Catalan protesters, police clash for second straight night

BARCELONA, Spain — Violent clashes erupted for a second consecutive night in Barcelona between police and protesters angry about the conviction of a dozen Catalan separatist leaders, as Spain launched an investigation Tuesday into an activist group organizing the protests.

Thousands of people held vigils near the Spanish government offices in Catalonia’s four provinces. But it was in the northeastern regional capital, Barcelona, where police charged at protesters after some hurled firecrackers and other objects at the officers and kicked temporary fences put in place to protect the building.

The protesters sang the Catalan anthem and shouted, “The streets will always be ours,” ‘’Independence,” as well as slogans calling Spanish police “occupying forces” and urging them to leave Catalonia. They erected improvised barricades with trash bins, fences, and piles of cardboard that they set on fire.

The evening vigils, also in Girona, Lleida and Tarragona, as well as smaller towns across Catalonia, had been called by ANC and Omnium, two grassroots pro-secession groups whose leaders Jordi Sánchez and Jordi Cuixart were sentenced on Monday to nine years in prison for sedition.

Seven politicians were also given prison terms of around a decade in Monday’s landmark Supreme Court ruling and three more were fined for disobeying the laws as they pushed ahead with a banned referendum on Oct. 1, 2017, and briefly declaring independence based on its results before Spain crushed the defiance.

Activists also blocked highways, smaller roads and railway tracks for brief periods on Tuesday, following an attempt to besiege Barcelona’s international airport the night before that left thousands of passengers stranded. Many, desperate to catch their flights, were forced to walk with their luggage on highways and across fields.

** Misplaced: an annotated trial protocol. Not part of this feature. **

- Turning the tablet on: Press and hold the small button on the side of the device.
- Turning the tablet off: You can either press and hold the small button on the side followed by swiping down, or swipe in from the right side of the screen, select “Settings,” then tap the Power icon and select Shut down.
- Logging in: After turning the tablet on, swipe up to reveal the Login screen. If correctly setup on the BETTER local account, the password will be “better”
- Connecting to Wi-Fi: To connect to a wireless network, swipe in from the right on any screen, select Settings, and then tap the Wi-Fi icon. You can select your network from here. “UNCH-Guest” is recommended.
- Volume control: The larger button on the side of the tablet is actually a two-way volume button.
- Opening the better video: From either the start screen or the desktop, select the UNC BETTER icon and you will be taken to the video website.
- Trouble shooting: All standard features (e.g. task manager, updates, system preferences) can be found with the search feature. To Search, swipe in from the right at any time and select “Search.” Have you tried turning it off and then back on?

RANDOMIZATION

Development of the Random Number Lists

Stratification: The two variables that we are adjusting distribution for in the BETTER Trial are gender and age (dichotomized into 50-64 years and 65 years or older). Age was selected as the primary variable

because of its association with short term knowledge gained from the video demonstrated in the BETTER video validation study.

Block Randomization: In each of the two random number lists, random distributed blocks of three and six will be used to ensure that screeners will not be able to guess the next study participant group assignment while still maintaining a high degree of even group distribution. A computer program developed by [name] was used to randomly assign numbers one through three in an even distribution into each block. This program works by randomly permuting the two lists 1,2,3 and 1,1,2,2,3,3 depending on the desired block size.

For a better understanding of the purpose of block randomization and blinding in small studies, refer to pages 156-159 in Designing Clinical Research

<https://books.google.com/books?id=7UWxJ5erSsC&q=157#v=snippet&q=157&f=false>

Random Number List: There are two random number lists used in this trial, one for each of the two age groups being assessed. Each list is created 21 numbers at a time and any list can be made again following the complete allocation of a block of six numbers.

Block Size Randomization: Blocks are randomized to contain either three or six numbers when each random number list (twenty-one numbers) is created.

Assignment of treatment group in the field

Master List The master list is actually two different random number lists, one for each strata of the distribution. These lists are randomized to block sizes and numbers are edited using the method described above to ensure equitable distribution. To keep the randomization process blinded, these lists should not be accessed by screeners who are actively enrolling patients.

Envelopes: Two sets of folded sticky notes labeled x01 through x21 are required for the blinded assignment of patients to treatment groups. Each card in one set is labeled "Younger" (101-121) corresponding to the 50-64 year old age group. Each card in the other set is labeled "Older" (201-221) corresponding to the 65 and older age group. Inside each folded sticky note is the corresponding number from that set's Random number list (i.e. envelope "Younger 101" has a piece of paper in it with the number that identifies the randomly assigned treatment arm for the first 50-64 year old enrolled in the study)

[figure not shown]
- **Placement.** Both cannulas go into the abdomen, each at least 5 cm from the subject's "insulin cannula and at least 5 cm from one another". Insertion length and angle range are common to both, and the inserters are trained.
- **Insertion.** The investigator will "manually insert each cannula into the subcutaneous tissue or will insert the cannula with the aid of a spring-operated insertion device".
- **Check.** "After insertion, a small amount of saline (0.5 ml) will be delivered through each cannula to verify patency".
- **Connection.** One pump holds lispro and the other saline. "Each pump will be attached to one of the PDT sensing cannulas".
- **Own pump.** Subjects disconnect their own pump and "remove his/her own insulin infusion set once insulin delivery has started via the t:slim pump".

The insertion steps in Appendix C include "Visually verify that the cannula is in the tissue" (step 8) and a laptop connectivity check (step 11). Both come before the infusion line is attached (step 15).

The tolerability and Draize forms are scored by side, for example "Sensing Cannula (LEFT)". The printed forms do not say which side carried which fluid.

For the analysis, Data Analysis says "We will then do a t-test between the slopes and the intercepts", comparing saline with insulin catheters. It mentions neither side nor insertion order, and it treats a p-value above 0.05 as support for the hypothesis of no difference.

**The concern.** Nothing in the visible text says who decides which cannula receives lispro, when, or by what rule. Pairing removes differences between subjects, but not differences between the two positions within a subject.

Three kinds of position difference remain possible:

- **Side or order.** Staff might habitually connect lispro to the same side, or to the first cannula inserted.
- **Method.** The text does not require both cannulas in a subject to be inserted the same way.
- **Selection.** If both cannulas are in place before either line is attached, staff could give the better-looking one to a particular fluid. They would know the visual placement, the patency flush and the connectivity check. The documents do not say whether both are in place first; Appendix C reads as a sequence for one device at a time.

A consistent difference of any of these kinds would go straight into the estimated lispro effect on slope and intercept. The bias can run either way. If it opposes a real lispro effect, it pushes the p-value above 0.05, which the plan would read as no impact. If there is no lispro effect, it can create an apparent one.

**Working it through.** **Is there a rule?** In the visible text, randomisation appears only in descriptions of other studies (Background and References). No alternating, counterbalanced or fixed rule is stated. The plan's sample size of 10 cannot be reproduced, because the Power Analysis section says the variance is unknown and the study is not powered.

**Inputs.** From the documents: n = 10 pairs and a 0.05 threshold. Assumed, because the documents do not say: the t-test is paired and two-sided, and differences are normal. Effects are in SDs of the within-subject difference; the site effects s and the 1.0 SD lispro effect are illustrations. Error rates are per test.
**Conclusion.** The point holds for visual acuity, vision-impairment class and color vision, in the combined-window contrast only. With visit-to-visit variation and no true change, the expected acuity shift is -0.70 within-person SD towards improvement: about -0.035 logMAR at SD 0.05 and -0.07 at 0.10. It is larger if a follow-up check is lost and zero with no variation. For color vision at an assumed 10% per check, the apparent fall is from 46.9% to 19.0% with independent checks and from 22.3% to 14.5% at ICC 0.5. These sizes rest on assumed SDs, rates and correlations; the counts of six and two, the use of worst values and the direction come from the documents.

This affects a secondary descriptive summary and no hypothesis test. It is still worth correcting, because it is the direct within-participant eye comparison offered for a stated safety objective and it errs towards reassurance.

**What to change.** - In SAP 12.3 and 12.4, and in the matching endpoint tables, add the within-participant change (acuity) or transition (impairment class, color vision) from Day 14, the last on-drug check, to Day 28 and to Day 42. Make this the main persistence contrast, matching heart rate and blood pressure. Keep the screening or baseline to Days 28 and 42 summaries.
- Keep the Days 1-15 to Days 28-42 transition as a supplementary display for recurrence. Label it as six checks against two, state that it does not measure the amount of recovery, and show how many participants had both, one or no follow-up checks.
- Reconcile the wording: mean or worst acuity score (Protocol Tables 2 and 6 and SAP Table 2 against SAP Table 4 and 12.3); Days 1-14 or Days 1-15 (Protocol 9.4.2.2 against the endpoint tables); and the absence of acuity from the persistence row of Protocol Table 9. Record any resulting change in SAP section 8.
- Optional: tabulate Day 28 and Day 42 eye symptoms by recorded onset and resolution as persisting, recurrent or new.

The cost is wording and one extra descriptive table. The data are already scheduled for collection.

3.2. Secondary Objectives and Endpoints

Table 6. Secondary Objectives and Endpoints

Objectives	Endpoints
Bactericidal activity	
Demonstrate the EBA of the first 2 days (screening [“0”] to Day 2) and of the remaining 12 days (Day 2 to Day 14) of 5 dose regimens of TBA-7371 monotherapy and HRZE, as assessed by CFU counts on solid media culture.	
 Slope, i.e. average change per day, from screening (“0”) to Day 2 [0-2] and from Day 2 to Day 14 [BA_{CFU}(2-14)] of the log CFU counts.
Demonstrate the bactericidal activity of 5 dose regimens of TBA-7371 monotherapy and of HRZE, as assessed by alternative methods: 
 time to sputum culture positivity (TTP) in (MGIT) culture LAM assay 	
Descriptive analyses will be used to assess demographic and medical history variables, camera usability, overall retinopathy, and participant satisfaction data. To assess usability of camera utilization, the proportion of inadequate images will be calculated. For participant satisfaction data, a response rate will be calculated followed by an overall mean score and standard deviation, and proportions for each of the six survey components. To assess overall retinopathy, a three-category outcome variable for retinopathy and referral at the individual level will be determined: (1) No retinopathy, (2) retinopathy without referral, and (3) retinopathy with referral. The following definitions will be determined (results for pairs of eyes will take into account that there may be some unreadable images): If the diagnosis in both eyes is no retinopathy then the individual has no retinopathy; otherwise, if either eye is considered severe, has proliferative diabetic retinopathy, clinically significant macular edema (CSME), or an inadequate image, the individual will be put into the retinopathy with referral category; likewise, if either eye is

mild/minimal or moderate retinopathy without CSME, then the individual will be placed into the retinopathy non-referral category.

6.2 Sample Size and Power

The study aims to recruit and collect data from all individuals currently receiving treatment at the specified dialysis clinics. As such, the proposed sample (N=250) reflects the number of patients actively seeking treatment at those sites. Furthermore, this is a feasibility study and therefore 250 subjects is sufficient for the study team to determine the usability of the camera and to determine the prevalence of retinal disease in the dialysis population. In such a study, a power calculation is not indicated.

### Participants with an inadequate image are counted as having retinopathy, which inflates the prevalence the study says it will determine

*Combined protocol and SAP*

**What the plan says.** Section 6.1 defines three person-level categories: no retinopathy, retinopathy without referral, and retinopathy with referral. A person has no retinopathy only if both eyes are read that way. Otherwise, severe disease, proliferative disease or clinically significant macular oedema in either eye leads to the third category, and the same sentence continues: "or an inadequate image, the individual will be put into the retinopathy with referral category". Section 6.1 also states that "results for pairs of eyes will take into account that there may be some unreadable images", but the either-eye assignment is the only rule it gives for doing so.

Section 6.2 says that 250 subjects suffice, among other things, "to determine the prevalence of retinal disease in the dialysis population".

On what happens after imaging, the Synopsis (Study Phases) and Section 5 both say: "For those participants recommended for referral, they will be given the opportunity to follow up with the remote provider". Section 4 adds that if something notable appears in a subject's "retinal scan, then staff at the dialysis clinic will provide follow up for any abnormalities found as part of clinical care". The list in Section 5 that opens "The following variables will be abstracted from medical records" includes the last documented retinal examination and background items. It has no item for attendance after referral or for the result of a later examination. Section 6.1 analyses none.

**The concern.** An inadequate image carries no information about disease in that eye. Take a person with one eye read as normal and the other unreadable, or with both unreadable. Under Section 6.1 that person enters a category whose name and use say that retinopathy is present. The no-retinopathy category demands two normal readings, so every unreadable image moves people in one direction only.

Authorities said that three people were arrested and more than 170 others injured in Monday’s protests, including about 40 police officers and a protester who lost an eye. The airport authority said that 110 flights were canceled on Monday and 45 on Tuesday. Nearly 1,000 were operating normally, AENA said.

Most impromptu protests are responding to an online campaign by Tsunami Democratic, a loose, leaderless grassroots group that uses encrypted messaging apps to call for peaceful disobedience.

Spain’s caretaker interior minister, Fernando Grande-Marlaska, said that authorities were investigating the group.

The court also barred the 12 convicted Catalan separatists from holding public office. That has an immediate impact in the upcoming Nov. 10 Spanish election because six of them were planning to run as candidates to the national parliament.

The verdict is likely to be a central issue in the run up to the vote but “it is unlikely to substantially alter the electoral outlook unless the situation worsens significantly in the region,” said Antonio Barroso, a political risk analyst with the London-based Teneo consulting firm.